I would not expect ordinary grammar books to give examples of every possible word order around relative clauses. That said, this Austrian website explicitly mentions the possibility of the relative clause being “embedded” in the main clause, and was my source for the first Cicero quote. In this view, this is just a particular case of the more general idea of embedding, like Caesar, Bellum Gallicum 1, 1:

minimeque ad eos mercatores saepe commeant atque ea quae ad effeminandos animos pertinent important

We could also imagine eas, quae ad effeminandos animos pertinent merces important.

  • I'm not sure if I'd qualify this case as an example of hyperbaton. BTW, the link to this Austrian website is very useful! Longum iter per praecepta, breve et eficax per exempla.
    – Mitomino
    Aug 17, 2022 at 6:04
  • @Sebastian Koppehel: In Cicero's "de Officiis" 1.69; looking at the whole (long) sentence, why deploy (perfect) subjunctives, "removerint" & "perfugerint", as opposed to indicative verbs?
    – tony
    Aug 21, 2022 at 8:52
  • @tony I'd say subjunctive of characteristic, common with multi sunt and similar phrases. Aug 21, 2022 at 20:22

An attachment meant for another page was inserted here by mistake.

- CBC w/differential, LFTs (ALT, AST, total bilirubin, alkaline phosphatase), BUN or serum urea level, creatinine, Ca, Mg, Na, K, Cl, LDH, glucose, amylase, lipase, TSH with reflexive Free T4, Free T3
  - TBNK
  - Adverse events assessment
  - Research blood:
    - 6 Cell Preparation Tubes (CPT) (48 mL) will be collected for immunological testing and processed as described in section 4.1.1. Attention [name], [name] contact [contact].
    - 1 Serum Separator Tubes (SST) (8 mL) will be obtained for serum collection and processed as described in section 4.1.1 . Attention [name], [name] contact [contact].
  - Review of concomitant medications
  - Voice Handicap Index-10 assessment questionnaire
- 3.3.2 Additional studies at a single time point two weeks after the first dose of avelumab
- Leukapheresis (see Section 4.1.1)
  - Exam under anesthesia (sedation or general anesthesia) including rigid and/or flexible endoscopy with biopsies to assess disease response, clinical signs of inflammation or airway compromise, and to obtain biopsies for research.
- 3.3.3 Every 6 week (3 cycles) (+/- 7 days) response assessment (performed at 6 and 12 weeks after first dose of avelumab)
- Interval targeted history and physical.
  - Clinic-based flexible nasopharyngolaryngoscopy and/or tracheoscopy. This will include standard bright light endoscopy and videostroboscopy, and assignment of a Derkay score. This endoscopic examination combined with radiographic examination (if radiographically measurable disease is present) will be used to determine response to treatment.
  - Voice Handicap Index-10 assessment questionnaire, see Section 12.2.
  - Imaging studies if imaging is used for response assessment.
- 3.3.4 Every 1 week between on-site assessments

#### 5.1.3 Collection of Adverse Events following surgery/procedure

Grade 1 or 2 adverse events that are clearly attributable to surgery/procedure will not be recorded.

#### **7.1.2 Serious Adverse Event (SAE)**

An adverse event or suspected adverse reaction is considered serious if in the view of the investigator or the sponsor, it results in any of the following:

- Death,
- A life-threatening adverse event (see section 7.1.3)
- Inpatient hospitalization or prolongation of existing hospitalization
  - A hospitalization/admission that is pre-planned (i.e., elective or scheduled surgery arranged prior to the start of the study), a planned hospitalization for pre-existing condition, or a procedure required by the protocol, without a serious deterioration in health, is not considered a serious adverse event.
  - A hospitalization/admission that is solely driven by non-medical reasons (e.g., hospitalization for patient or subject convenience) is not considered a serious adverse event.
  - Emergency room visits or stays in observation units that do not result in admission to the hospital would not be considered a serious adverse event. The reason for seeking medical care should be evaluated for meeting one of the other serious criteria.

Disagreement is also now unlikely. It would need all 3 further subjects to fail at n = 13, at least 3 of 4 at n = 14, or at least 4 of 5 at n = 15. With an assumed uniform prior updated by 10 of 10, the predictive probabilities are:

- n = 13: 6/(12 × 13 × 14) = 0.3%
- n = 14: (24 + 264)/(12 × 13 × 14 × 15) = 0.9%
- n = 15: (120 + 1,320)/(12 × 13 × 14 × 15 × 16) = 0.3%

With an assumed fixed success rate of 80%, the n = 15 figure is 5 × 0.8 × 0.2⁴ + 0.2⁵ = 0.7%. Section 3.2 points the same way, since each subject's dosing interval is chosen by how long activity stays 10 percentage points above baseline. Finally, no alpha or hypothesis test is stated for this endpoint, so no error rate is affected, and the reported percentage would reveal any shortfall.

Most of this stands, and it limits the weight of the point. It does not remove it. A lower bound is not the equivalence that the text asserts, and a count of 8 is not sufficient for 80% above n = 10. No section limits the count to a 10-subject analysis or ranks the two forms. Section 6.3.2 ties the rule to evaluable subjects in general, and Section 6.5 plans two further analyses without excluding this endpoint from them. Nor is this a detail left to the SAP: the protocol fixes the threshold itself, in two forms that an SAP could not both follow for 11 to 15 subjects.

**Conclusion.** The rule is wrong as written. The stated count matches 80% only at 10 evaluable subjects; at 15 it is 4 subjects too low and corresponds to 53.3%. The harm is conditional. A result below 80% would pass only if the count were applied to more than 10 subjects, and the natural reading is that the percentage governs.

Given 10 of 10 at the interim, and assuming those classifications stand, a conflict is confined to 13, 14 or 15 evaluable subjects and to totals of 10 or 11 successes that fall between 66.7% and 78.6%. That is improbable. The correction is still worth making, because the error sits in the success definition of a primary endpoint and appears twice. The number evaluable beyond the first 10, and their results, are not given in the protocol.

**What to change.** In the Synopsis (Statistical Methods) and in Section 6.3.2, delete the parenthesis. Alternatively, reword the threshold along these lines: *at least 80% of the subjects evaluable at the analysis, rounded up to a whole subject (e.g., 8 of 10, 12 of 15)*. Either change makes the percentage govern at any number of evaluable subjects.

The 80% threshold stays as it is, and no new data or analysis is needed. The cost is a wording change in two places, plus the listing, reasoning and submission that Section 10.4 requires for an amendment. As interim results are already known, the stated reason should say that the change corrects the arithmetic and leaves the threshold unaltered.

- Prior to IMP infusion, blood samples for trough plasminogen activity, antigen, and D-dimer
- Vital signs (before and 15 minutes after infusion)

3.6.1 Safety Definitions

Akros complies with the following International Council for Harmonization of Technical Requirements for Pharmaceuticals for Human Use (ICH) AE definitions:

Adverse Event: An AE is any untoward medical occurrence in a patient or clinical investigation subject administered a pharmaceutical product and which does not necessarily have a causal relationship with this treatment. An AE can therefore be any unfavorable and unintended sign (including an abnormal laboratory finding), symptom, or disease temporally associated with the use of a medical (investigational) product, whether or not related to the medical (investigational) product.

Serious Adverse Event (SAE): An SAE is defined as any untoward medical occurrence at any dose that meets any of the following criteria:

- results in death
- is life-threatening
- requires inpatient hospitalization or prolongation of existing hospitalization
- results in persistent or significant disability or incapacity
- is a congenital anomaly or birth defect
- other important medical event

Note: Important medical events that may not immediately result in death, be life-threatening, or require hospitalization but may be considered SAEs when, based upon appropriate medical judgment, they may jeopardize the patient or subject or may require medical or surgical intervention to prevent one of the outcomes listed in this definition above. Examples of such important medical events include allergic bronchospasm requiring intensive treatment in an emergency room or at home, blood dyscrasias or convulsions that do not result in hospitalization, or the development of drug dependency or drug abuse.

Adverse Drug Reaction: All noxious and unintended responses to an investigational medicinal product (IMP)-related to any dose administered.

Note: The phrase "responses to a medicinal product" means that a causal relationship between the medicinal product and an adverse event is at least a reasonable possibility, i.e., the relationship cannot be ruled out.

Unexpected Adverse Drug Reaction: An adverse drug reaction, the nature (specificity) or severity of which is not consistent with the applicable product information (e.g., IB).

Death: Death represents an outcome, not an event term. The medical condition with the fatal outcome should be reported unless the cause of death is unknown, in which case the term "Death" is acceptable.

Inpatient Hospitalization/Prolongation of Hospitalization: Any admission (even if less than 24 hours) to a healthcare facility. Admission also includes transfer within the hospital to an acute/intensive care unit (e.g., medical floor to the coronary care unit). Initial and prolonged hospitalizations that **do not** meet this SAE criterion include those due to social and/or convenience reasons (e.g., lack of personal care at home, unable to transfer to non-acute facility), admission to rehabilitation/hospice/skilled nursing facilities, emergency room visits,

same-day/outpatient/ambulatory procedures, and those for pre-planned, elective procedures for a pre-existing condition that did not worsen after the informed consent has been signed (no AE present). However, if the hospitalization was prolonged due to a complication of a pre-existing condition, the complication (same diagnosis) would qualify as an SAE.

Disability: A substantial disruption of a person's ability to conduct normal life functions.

This is just a follow-up answer to the excellent one provided by Sebastian Koppehel. He is probably right when saying "I would not expect ordinary grammar books to give examples of every possible word order around relative clauses". For topics like the one at issue here, it can be useful to take a look at "unordinary grammar books". For example, I've just seen that in the 2nd volume of his monumental The Oxford Latin Syntax, Pinkster (2021: 497) deals with this syntactic phenomenon and provides some interesting examples. Here is the relevant quote (italics and bold are his) excerpted from Section 18.12 "The relative order of the adnominal relative clause and its head":